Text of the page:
Nisar Shaikh wants to know how a regular SIP investor can rebalance his portfolio to achieve an ideal allocation
03-Feb-2009 •Research Desk
How does one rebalance their portfolio if the person is a regular SIP investor? Of my monthly investible amount, I invest 60 per cent in debt and 40 per cent in equity. Both investments are made through SIPs. At one point, the value of my equity investments almost equalled my debt investment. But after the recent slump my equity investment accounts for 30 per cent of my portfolio. How am I supposed to rebalance my portfolio so that my portfolio reflects the allocation that I am supposed to have? Should I move a lump sum amount from my debt (which is doing alright) to equity? Or should I re-jig the monthly investment in equity and debt to arrive at the desired allocation. Please guide.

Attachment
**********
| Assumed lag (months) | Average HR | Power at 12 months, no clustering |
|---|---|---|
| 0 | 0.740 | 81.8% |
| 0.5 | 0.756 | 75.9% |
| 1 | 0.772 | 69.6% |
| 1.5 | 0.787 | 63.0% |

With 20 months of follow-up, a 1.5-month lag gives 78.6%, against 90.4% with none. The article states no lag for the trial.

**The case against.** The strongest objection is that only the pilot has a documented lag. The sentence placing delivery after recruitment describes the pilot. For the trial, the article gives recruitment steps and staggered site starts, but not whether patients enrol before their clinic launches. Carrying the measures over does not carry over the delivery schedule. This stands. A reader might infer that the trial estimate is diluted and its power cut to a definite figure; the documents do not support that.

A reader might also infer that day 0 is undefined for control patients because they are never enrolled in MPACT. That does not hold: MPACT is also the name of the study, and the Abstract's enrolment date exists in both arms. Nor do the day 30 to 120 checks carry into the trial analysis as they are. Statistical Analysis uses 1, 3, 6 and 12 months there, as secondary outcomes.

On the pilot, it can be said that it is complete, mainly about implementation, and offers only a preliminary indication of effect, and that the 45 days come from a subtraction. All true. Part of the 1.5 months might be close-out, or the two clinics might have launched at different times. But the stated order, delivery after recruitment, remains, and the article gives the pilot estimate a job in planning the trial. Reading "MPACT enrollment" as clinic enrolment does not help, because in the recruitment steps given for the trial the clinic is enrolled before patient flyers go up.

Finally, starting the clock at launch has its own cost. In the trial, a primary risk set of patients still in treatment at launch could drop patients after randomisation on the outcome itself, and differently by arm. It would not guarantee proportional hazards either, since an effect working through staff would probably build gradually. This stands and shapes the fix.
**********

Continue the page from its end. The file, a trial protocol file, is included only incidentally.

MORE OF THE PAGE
- Nisar Shaikh
If you want to ensure a 60:40 allocation to debt and equity, you will have to move your money from debt to equity gradually to maintain the allocation. By doing this periodically, you will methodically realize gains from equity when it goes up and its allocation increases. Likewise, when equities go down you should move money from debt to equity. This will ensure a method of buying low and selling high which is crucial to making money from equities and having overall portfolio stability with the debt component.
There could be many ways to approach rebalancing. Tax on gains from equity or debt fund is a constraint while rebalancing.
So, the broad rebalancing principle should be to avoid frequent rebalancing unless the allocation gets completely wacky. Annual rebalancing can be tax efficient as long-term equity gains are tax-free.